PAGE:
A white-collar crime is a non-violent crime committed for personal benefits, usually for financial gains. These forms of crimes are characterized by deceit, concealments, and violation of trust. The major motivation of white-collar crimes is financial gains either to fraudulently obtain or avoid losing money/properties or services or secure a personal advantage in business. But while they are not violent in nature, white-collar crimes are still extremely serious because they can result in huge losses that can trigger emotional and mental distress to the victims.
Common forms of white-collar crimes include:
Embezzlement occurs when an employee entrusted by their employer to handle the financial transactions on their behalf manipulates the trust for their personal gains. Embezzlement can occur at any level and involves stealing directly or misappropriating funds. A good example of an embezzlement crime is when an employer secretly transfers money into their bank accounts or when a politician uses campaign funds to finance their personal expenses.
Extortion happens when a person uses either force or coercion to convince the other party into giving up their money, property, or services. A classic example of extortion is blackmail, where a person is forced to pay some money or do something to prevent some private information from being divulged to the public, or when a person or business is forced to pay money for protection against certain gangs.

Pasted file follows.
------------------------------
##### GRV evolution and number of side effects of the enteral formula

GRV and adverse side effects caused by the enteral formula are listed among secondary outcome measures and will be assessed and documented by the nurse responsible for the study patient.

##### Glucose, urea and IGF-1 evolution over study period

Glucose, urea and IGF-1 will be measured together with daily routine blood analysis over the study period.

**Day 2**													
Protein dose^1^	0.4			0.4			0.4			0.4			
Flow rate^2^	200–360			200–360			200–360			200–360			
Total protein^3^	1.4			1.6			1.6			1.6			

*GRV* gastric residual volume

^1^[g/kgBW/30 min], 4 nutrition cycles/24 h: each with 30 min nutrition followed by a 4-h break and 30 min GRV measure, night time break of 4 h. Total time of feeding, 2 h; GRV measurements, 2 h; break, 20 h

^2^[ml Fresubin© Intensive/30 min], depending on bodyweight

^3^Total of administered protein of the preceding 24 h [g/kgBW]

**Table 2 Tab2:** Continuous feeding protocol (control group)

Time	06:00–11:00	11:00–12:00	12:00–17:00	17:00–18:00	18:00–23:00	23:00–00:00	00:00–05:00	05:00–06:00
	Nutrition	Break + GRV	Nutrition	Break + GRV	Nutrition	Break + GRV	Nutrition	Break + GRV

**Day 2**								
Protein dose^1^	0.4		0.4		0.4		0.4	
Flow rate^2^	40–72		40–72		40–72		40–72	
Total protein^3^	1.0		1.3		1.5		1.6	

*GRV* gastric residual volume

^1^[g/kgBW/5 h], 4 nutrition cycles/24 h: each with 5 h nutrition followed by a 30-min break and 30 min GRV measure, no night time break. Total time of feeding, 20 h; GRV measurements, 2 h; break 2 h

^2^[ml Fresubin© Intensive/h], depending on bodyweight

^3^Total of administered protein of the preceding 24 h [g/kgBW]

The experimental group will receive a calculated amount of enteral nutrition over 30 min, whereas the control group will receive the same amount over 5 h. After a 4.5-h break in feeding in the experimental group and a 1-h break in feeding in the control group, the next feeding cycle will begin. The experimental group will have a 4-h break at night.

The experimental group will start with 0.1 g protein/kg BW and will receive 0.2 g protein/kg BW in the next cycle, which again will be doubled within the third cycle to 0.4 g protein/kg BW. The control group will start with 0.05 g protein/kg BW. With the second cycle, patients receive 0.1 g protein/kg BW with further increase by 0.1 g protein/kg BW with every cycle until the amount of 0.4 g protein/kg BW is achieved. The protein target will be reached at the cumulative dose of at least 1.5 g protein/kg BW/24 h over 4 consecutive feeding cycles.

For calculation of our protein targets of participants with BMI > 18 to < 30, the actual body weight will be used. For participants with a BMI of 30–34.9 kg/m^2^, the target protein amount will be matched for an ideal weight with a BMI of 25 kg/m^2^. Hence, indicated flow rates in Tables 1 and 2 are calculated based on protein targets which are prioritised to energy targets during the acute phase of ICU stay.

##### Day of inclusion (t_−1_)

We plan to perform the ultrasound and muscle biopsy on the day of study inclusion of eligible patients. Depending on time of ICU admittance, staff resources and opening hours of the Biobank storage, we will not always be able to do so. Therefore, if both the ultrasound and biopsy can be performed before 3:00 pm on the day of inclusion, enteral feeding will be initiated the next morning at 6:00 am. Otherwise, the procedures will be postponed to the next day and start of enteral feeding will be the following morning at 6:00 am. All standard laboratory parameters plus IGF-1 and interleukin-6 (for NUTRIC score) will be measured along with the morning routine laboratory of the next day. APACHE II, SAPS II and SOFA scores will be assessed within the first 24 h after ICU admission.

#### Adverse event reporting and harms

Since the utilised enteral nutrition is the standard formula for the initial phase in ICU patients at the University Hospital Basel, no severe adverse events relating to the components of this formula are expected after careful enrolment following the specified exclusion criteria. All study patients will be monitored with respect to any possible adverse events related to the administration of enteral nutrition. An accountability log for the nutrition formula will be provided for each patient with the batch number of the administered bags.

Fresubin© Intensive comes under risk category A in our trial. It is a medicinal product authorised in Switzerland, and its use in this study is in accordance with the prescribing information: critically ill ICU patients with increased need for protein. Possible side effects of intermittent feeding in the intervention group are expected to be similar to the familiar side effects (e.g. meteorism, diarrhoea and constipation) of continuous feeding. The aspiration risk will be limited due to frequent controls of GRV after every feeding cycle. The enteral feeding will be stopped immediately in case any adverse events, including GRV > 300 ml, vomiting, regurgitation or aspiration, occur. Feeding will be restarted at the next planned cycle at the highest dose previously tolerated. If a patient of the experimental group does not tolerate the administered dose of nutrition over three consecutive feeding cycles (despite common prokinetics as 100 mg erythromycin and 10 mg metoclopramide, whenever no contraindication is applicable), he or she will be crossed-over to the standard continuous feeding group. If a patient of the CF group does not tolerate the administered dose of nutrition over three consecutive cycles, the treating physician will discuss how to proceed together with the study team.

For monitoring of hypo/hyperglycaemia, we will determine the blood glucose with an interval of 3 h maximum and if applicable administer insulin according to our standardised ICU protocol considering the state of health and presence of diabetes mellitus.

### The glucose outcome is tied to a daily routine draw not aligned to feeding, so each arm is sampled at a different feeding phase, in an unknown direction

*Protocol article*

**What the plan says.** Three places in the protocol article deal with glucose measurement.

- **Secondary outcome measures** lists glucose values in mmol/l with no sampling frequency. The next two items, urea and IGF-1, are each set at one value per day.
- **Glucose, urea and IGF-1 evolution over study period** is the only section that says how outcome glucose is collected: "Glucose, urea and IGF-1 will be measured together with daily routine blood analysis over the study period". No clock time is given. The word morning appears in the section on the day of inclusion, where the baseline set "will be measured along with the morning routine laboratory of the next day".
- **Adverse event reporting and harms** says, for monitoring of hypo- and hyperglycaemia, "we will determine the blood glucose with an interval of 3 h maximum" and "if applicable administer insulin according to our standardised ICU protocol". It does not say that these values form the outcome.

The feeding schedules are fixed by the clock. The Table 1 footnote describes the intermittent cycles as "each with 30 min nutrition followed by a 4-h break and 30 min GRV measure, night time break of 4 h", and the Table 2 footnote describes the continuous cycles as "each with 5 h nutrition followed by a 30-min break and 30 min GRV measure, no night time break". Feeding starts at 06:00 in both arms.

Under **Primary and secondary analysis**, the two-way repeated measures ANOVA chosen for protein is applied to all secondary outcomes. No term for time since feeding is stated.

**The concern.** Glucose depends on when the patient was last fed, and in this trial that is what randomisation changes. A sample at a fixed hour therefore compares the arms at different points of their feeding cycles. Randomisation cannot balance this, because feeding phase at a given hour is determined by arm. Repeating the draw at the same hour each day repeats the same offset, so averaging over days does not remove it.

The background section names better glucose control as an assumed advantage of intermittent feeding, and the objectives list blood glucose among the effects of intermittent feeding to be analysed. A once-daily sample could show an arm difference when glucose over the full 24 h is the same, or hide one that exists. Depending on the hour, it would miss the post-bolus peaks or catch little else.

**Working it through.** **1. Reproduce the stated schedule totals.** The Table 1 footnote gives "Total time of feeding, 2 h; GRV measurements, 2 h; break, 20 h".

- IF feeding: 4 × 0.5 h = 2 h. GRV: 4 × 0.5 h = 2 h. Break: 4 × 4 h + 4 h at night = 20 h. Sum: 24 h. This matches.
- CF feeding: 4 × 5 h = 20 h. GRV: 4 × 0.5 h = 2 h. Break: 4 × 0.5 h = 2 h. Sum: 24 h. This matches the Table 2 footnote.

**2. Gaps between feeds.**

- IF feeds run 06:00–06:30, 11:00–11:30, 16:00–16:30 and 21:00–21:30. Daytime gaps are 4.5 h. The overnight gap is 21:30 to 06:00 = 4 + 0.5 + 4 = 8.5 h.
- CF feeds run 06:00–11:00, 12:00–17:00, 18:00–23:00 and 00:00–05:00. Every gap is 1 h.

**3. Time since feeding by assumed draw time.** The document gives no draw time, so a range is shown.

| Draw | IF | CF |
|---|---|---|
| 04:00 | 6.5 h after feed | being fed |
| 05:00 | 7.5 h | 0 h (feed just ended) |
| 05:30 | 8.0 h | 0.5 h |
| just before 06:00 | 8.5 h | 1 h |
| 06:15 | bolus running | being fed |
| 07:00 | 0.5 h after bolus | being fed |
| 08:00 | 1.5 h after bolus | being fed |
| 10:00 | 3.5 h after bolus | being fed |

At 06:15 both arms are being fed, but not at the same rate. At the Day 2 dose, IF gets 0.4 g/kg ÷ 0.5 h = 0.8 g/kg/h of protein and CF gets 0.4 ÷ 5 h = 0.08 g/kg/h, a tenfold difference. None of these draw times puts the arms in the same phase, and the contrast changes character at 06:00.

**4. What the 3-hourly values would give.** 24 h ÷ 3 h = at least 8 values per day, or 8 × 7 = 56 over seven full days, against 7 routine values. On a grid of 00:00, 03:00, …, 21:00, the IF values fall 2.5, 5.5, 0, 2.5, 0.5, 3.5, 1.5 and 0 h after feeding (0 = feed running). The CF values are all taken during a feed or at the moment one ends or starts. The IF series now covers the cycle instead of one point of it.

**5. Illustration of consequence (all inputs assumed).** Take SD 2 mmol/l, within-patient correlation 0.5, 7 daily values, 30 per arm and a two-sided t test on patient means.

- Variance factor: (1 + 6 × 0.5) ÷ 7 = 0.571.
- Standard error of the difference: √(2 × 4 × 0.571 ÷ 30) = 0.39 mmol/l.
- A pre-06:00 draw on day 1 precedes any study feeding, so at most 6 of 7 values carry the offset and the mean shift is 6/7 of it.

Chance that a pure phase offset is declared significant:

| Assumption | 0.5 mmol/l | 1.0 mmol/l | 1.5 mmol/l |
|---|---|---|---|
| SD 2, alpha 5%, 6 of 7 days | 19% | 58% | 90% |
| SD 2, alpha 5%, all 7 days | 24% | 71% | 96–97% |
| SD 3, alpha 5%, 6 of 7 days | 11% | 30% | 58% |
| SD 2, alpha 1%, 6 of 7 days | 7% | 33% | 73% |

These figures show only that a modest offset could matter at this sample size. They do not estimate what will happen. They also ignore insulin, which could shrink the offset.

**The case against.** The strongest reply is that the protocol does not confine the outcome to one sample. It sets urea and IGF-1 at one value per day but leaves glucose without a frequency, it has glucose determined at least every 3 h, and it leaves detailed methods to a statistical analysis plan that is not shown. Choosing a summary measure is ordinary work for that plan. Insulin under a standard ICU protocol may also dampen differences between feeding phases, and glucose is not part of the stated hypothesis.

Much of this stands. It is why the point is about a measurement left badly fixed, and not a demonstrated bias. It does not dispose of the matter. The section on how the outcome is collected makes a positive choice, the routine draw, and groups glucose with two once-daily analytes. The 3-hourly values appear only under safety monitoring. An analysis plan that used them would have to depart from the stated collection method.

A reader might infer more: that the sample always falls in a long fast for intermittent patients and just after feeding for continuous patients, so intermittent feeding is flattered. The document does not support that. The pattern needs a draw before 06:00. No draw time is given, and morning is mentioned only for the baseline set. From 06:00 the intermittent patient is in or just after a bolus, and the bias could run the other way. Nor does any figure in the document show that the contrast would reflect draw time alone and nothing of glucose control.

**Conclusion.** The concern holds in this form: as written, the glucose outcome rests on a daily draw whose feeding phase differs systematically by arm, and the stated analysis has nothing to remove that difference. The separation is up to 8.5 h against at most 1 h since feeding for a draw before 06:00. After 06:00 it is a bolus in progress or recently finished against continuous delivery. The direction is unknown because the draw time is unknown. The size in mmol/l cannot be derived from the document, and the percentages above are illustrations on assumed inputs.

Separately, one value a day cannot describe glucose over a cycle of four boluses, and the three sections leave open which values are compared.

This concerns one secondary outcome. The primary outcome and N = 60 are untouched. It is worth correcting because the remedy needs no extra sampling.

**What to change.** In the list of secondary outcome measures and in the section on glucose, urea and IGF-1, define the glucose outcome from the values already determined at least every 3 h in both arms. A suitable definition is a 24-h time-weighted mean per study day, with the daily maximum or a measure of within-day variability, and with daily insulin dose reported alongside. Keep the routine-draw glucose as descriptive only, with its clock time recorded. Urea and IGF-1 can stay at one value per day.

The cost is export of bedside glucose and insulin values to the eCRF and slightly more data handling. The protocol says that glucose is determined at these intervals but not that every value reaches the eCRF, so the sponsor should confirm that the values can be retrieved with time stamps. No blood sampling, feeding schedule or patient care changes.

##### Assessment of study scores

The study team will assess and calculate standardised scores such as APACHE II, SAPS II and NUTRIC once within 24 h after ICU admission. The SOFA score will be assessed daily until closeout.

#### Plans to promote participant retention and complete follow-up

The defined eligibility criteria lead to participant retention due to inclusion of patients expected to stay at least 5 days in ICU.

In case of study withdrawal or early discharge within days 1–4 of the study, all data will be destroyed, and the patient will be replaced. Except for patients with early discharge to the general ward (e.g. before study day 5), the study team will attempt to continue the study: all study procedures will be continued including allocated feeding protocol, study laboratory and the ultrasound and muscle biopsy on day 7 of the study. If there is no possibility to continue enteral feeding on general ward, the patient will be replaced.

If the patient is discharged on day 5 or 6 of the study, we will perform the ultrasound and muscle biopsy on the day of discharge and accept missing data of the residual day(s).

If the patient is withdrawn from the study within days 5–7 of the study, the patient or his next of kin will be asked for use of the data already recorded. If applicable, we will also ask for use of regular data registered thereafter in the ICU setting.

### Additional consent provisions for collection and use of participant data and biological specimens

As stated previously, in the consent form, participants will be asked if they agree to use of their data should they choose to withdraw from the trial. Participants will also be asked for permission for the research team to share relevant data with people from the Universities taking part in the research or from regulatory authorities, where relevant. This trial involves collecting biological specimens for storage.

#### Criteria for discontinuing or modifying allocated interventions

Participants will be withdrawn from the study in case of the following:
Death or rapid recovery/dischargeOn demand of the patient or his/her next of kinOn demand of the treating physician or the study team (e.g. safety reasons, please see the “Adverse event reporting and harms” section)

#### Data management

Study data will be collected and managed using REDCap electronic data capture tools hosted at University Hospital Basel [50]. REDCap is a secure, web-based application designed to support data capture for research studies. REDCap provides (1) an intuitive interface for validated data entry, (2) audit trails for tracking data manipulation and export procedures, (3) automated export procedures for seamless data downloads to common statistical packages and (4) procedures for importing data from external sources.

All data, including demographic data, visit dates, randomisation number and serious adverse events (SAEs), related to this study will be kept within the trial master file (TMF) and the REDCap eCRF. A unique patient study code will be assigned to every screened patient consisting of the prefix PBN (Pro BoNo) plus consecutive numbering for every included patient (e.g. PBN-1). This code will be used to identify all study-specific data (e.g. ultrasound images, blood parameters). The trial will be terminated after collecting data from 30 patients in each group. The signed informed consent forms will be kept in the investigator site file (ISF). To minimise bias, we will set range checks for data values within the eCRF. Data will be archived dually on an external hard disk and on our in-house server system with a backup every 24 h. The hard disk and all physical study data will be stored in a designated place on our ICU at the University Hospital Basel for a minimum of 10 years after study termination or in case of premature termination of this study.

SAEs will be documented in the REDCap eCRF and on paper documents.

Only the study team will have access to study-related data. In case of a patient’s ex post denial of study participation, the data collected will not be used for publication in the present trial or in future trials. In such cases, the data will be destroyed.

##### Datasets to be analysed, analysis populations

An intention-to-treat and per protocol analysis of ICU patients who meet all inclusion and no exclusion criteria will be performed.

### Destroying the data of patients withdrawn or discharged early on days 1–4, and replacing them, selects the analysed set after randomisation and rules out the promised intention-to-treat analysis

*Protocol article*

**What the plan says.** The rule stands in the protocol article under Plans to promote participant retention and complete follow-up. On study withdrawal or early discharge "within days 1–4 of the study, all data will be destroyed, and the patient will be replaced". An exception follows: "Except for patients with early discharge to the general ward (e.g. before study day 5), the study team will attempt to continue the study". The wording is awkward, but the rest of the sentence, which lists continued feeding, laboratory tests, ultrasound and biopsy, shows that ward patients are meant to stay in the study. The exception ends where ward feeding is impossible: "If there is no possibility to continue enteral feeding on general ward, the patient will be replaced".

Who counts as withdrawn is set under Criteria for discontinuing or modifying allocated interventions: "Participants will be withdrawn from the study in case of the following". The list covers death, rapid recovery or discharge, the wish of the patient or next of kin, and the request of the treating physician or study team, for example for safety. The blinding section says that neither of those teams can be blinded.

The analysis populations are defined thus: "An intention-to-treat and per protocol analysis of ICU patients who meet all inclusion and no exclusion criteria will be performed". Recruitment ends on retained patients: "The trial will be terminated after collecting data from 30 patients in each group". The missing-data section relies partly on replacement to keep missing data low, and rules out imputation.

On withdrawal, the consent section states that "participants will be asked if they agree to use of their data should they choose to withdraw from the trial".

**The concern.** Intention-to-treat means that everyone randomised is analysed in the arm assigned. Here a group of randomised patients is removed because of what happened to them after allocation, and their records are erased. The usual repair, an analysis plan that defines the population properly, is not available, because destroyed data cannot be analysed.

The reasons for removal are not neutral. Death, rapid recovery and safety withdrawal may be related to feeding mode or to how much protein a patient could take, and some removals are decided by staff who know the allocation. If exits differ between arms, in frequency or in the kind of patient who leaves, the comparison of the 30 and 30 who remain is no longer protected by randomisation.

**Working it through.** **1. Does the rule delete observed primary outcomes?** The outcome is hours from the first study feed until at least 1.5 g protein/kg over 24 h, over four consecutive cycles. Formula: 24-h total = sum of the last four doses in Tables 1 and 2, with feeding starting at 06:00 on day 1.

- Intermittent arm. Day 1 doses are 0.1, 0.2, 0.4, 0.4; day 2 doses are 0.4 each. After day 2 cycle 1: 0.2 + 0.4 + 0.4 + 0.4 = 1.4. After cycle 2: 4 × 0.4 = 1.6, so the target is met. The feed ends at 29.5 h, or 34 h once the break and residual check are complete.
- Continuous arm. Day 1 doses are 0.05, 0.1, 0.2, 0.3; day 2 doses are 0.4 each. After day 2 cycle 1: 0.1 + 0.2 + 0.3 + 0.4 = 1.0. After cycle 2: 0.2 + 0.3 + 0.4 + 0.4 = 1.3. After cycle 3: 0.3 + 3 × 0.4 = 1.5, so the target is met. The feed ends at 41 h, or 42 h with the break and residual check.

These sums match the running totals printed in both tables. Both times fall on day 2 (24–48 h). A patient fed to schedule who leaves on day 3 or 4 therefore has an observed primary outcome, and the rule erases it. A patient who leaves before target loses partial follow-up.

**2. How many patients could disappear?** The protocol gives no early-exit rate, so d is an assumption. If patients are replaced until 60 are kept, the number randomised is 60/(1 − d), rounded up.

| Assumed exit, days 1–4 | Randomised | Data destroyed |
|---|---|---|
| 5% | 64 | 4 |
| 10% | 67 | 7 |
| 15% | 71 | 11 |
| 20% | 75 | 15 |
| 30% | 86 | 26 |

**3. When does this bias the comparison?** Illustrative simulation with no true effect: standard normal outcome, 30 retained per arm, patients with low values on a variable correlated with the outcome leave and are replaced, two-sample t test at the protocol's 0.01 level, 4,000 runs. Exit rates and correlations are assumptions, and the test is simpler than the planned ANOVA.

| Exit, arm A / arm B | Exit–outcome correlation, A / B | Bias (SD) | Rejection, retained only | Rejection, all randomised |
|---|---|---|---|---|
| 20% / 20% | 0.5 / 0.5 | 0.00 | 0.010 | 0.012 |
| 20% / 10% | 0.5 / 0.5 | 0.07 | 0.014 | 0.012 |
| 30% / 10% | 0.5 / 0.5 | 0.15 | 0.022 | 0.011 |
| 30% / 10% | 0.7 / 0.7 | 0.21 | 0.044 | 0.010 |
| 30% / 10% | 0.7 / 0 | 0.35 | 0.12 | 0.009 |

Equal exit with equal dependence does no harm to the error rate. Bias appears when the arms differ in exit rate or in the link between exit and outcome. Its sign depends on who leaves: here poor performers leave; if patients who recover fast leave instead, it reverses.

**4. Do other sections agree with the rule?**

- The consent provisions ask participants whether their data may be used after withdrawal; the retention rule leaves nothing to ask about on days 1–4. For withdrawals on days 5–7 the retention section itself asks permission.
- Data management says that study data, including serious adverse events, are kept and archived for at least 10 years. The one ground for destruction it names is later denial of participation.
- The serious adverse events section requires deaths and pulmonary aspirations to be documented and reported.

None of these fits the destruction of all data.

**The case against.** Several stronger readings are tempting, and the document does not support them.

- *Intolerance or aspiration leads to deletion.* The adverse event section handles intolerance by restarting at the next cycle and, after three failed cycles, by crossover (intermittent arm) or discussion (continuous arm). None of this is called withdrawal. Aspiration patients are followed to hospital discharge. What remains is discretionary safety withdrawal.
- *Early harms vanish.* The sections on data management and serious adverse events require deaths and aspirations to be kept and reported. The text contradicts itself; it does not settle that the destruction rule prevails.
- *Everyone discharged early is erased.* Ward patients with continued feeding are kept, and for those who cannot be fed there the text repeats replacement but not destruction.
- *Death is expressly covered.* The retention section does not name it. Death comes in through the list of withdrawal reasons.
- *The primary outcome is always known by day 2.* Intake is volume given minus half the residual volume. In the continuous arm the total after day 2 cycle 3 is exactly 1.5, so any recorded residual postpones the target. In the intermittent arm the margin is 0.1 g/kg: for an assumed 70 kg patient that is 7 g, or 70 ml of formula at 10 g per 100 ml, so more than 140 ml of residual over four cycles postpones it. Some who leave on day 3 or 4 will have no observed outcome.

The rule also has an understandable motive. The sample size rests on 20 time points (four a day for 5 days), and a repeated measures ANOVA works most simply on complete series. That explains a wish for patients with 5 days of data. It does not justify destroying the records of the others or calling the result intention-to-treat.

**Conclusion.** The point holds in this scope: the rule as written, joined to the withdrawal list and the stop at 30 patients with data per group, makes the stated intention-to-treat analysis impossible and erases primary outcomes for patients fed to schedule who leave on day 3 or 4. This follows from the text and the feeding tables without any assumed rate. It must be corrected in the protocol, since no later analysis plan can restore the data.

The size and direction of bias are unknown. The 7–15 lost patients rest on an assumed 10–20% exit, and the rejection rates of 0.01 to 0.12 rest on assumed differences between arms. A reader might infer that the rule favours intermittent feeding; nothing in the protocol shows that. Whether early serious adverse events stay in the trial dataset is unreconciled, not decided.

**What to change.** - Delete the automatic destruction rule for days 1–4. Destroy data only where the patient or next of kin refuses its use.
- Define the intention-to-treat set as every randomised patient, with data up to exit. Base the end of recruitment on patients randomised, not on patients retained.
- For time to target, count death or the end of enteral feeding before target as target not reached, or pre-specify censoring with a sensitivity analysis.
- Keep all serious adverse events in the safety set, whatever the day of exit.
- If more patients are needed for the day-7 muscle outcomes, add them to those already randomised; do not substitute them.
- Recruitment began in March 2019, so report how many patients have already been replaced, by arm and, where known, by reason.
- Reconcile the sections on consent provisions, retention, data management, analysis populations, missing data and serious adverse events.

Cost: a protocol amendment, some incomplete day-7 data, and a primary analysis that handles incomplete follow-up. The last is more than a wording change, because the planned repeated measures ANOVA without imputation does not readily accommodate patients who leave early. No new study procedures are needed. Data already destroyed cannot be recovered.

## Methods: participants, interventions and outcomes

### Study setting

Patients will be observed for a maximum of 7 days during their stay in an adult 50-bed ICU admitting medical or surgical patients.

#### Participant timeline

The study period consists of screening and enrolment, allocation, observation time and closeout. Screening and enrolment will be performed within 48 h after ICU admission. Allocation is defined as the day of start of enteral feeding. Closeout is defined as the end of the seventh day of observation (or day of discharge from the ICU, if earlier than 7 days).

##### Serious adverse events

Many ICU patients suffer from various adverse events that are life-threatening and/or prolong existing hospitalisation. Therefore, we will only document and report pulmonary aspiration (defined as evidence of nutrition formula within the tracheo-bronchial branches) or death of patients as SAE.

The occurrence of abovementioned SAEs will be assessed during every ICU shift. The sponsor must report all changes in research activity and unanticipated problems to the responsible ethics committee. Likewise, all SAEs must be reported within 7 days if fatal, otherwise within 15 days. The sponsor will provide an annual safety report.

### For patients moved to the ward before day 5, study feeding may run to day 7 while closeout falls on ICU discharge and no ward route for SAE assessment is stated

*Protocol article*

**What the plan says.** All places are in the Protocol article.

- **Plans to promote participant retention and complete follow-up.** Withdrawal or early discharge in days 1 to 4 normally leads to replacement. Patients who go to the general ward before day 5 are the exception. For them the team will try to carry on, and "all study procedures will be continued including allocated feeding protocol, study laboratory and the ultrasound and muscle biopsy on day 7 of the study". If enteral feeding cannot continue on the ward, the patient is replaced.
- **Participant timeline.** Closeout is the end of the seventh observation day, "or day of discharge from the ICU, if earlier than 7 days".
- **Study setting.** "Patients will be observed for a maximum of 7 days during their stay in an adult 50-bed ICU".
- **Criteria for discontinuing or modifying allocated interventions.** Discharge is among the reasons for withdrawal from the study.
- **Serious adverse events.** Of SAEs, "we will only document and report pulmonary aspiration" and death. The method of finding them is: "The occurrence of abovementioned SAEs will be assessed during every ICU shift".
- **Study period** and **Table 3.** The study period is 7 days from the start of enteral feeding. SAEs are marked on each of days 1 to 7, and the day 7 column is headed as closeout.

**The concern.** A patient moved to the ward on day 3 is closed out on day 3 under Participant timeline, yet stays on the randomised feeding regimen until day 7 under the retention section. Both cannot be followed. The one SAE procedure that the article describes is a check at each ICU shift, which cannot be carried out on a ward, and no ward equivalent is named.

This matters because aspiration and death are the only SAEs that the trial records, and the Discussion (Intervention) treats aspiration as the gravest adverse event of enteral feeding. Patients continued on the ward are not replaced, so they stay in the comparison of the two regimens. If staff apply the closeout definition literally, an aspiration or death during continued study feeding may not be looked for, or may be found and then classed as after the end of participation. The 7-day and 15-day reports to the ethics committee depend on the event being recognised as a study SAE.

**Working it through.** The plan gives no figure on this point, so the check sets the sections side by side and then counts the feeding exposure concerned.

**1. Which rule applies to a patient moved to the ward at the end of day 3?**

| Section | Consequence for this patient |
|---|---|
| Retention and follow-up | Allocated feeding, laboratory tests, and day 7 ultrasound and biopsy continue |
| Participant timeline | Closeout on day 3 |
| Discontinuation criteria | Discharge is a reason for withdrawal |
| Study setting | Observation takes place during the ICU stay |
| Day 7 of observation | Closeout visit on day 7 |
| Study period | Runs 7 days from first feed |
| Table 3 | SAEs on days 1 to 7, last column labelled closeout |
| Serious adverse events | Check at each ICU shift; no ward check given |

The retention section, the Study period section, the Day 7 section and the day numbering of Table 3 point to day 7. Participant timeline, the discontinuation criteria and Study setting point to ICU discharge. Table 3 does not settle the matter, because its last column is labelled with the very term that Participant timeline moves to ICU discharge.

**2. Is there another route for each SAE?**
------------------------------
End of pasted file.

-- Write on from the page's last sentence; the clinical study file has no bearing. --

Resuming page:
Corporate fraud entails a wide range of crimes that include falsification of financial information, fraud against the government, mortgage fraud, public corruption, money laundering, and schemes used to conceal corporate fraud and prevent the FBI and other regulating bodies from conducting their investigations.
Most white-collar crimes are due to increased use of the internet. Cybercrime happens when a person accesses credit card numbers and classified information through deception like hacking and uses it to generate funds.
Bribery occurs when one party uses something of value like money to influence the other party’s decision. It is common for people in high power positions in the government or an organization to receive money to order or make other arrangements that will benefit the perpetrator financially. Other white-collar crimes include Ponzi schemes, bankruptcy fraud, insurance fraud, and securities frauds such as insider trading.
Prosecution of white-collar crimes
Due to the increase in white-collar crimes in the past decade, the US government has made major adjustments and numerous regulations to curtail these events. Most white-collar crimes are prosecuted at the federal level, but others are handled at the state level. Prosecution of white-collar offenses often take months or even years as investigators purpose to obtain thorough evidence and information to uncover and prove the crimes.